In preparation for a talk I'm giving at the upcoming St. Louis Ladies of Letterpress Conference, I'm curious how you calculate the paper overage on your printing jobs:
How do you determine how much extra paper to cut in advance of a print run?
Do you have any rules of thumb or formulas or percentages?
What factors do you consider?
How much do you rely on intuition?
Thanks for sharing your thoughts!
I took a letterpress class from Nathan Atkinson, lifelong printer, at San Francisco City College and his course material included the following:
also he advises:
In my own experience as a newbie with a rather worn down tabletop press, my spoilage is more like 5%.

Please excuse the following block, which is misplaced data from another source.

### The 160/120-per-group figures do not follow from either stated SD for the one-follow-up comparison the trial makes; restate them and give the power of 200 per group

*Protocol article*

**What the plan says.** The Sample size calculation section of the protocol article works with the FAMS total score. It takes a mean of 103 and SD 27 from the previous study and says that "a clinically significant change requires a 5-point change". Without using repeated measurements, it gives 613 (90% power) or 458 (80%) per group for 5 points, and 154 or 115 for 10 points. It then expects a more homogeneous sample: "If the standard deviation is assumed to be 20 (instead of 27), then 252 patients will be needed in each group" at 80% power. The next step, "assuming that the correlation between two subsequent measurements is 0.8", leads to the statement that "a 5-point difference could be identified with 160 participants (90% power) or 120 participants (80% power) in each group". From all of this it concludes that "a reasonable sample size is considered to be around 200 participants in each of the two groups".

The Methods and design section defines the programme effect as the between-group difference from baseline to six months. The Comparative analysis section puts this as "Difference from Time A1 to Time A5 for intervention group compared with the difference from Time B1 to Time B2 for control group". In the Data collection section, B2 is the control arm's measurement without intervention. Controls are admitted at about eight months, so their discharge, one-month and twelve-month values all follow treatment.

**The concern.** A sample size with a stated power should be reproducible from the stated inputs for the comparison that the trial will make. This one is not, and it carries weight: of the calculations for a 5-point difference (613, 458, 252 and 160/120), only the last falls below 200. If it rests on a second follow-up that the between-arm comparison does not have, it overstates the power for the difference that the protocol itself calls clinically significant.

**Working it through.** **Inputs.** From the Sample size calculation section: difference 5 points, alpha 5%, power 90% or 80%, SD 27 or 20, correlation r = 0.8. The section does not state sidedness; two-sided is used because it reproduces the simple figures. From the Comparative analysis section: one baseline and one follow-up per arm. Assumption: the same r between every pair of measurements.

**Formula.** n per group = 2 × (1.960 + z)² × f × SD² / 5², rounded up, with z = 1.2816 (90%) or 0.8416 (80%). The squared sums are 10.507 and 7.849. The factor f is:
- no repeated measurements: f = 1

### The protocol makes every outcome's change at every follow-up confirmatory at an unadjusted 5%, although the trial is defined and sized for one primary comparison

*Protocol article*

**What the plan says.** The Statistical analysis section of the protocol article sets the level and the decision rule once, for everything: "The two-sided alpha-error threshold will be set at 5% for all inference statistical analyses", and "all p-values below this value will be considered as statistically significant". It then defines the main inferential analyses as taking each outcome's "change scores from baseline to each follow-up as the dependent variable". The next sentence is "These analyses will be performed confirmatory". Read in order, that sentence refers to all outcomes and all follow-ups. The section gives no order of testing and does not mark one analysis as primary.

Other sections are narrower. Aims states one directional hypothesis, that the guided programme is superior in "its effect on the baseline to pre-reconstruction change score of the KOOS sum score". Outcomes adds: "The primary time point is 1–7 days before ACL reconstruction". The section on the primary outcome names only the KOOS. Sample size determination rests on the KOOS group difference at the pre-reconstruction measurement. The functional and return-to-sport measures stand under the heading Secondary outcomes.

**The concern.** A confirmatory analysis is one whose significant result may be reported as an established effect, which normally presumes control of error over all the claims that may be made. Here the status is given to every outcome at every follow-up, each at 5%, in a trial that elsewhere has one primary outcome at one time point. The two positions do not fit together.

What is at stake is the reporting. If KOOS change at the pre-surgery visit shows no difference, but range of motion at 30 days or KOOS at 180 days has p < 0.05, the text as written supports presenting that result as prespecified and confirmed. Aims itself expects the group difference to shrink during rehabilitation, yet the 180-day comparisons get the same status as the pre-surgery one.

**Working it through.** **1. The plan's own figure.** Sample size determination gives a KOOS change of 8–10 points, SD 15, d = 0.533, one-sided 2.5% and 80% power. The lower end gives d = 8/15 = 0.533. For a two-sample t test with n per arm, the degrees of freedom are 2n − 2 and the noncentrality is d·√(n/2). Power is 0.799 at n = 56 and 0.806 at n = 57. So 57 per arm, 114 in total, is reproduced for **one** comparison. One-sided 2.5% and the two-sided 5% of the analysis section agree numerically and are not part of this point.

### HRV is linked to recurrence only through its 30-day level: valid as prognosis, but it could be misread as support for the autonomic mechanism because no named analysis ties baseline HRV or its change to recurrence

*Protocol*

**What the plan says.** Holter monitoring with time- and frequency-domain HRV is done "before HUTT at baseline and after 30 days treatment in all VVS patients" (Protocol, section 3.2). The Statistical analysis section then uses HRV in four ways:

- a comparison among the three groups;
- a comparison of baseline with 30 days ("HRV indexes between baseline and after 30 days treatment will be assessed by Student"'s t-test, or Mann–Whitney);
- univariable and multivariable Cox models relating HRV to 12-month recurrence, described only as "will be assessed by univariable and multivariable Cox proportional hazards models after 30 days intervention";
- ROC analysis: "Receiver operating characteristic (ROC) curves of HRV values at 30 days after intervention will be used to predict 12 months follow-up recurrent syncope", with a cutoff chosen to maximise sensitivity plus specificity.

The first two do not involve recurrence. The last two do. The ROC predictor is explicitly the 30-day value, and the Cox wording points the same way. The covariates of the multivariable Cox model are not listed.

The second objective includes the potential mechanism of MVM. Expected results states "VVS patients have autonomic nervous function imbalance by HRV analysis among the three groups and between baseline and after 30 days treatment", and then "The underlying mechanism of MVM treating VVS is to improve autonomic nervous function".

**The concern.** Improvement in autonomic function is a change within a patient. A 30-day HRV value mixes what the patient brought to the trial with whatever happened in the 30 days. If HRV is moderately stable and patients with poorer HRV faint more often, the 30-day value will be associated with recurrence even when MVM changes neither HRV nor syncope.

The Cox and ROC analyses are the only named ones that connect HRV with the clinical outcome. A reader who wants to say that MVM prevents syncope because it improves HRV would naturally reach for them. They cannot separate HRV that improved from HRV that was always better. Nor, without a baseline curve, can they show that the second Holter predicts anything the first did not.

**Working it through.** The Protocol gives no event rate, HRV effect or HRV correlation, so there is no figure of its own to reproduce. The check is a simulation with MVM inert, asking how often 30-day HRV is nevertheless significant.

Best regards, -Dee
I also use the 3% rule for each run. I now run sample sheets for lining up different color runs that help cut down on 3%, but there are always the few that go in crooked. So I am happy to have the 3% overage.
I generally print 25% extra, to both account for spoilage and to have samples for the designer and for myself. I know that's a lot, but it lowers the stress level!
I created a spreadsheet with at least 10 parent sizes so I can calculate how many out of a number of standard sizes all at once. If the 25% causes a new sheet to be used for only a few press sheets, I won't cut that one. I can also choose a different parent sheet size to minimize price and maximize how many out of a sheet.
Brian Allen :: retiring printer :: www.artisanprinter.com
Durham, North Carolina, USA